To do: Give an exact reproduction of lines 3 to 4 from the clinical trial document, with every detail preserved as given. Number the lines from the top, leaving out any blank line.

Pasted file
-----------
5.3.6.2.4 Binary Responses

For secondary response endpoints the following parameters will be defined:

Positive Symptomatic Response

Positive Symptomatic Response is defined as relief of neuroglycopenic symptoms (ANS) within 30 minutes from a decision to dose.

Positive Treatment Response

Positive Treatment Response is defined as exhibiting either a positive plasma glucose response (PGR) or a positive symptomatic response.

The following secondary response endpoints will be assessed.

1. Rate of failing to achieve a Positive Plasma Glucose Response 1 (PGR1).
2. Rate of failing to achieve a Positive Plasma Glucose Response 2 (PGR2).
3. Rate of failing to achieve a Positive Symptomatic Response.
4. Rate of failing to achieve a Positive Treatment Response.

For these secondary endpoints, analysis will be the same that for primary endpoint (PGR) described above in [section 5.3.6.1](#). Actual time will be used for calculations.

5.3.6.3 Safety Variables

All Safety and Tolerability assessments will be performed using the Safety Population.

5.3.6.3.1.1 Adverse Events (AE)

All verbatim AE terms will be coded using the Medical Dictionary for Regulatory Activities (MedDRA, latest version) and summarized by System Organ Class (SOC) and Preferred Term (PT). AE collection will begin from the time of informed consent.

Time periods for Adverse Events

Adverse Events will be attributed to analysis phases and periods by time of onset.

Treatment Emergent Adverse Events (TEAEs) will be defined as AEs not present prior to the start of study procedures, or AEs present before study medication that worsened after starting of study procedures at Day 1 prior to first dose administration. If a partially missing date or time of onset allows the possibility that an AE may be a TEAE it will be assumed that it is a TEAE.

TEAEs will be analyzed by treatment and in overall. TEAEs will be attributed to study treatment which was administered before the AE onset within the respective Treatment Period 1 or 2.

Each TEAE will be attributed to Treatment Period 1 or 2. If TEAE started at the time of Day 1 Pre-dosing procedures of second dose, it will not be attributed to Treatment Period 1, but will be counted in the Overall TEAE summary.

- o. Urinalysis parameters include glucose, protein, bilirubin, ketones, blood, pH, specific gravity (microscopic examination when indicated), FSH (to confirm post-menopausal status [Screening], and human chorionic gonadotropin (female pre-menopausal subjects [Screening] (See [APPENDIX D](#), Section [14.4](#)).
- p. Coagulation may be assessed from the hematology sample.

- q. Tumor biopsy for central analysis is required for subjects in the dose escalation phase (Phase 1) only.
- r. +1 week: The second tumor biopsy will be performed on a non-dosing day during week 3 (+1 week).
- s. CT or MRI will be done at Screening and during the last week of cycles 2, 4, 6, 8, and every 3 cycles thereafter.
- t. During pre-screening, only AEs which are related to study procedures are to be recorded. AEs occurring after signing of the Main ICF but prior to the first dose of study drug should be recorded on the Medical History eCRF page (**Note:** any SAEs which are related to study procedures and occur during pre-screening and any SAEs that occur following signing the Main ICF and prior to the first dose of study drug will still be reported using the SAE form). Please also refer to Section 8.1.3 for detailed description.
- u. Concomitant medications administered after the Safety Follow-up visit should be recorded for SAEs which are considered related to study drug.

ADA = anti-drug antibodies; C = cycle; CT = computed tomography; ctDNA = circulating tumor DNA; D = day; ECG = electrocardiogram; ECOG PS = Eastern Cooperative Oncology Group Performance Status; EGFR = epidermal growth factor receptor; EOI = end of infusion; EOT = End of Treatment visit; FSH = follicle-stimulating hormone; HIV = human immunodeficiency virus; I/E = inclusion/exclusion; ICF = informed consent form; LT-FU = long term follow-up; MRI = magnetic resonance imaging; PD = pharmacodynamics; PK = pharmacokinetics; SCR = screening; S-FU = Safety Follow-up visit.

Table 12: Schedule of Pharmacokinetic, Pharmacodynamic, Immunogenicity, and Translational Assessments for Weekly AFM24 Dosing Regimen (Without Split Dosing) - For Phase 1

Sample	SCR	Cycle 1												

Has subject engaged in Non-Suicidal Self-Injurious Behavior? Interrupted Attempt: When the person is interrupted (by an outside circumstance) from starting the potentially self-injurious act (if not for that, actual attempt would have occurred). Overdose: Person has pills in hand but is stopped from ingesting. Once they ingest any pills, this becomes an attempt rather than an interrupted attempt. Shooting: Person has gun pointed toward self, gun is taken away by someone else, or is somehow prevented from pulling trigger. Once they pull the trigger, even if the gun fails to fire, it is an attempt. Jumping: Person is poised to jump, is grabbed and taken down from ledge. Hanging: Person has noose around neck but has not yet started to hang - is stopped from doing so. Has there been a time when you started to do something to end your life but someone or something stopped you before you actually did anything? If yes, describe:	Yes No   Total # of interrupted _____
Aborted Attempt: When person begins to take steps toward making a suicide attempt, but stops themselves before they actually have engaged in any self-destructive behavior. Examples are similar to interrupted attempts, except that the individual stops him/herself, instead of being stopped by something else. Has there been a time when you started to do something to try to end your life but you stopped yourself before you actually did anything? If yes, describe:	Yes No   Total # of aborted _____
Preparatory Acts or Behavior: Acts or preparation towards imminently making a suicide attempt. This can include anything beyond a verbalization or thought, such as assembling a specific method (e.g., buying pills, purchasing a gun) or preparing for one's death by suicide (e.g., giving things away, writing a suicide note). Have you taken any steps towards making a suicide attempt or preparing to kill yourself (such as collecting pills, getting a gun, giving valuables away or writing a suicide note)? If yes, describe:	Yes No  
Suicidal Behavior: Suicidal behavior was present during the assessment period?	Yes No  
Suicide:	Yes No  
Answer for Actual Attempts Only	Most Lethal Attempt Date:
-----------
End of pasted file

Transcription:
Positive Symptomatic Response

Positive Symptomatic Response is defined as relief of neuroglycopenic symptoms (ANS) within 30 minutes from a decision to dose.